Disclosures: Bhatia and Mandell report no relevant financial disclosures.
July 13, 2020
4 min read

Six more financial actions to take during the pandemic

Disclosures: Bhatia and Mandell report no relevant financial disclosures.
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In a previous column, we discussed several steps physicians should consider to shield their families’ finances during the COVID-19 crisis.

We discussed protecting health, focusing on liquidity and cash reserves, communicating often with one’s financial advisor and continuing to invest. In this article, we discuss six additional actions physicians should be taking.

Action #1: Focus on the long-term – macroeconomics

One of the topics we encourage doctors to discuss with their trusted financial advisors is the long-term history of the U.S. stock market and economy.

Looking at 100+ years of data can help nervous investors reduce stress when seeing previous serious shocks to the system, such as world wars, the Great Depression and the great recession, as well as subsequent recoveries. Doing this can help physicians apply the ancient wisdom, “This, too, shall pass,” to the financial arena.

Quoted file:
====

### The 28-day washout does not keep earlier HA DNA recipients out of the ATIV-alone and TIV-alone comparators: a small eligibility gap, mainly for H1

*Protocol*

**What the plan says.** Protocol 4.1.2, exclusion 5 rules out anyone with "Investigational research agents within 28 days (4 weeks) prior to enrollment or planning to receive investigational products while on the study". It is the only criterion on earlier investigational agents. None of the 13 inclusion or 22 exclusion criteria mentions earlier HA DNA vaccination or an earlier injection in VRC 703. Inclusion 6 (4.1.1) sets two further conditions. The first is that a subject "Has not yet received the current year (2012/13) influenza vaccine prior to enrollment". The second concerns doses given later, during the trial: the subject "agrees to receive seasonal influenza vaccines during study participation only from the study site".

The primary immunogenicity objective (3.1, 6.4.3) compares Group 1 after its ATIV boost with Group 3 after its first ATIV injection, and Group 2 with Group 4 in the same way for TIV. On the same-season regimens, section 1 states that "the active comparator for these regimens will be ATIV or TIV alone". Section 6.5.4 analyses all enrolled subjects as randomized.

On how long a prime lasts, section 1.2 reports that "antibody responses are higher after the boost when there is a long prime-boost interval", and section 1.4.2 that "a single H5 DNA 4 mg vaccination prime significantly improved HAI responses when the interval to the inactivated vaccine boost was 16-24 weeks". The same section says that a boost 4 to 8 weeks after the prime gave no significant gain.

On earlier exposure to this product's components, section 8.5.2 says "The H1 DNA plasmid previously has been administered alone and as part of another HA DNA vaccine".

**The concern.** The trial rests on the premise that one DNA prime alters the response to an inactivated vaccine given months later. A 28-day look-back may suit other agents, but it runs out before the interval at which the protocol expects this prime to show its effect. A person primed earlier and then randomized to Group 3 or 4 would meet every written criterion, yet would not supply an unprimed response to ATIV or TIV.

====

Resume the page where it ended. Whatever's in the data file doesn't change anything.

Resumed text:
Sanjeev Bhatia, MD
Sanjeev Bhatia
David B. Mandell, JD, MBA
David B. Mandell

Action #2: Focus on the long term – microeconomics

Perhaps more valuable than reviewing long-term macroeconomic history is re-examining your personal (microeconomic) long-term future. This means reviewing your long-term financial model with your financial advisor using assumptions that reflect our new reality, ideally, through adjustable, iterative software where variables can be altered, with best/medium/worst cases saved for future review.

Once again, most doctors who are years away from retirement may see that even the short-term pain of today will have a relatively minor impact on their long-term plans. This realization can be burden-relieving.

Another benefit of looking at one’s personal planning model is to re-focus on cash reserves and personal spending. In good times (ie, the last decade), many physicians lost some focus on both personal spending and maintaining a sufficient “rainy day fund.” Times likes these can lead to an appropriate re-emphasis on these two key elements of financial modeling.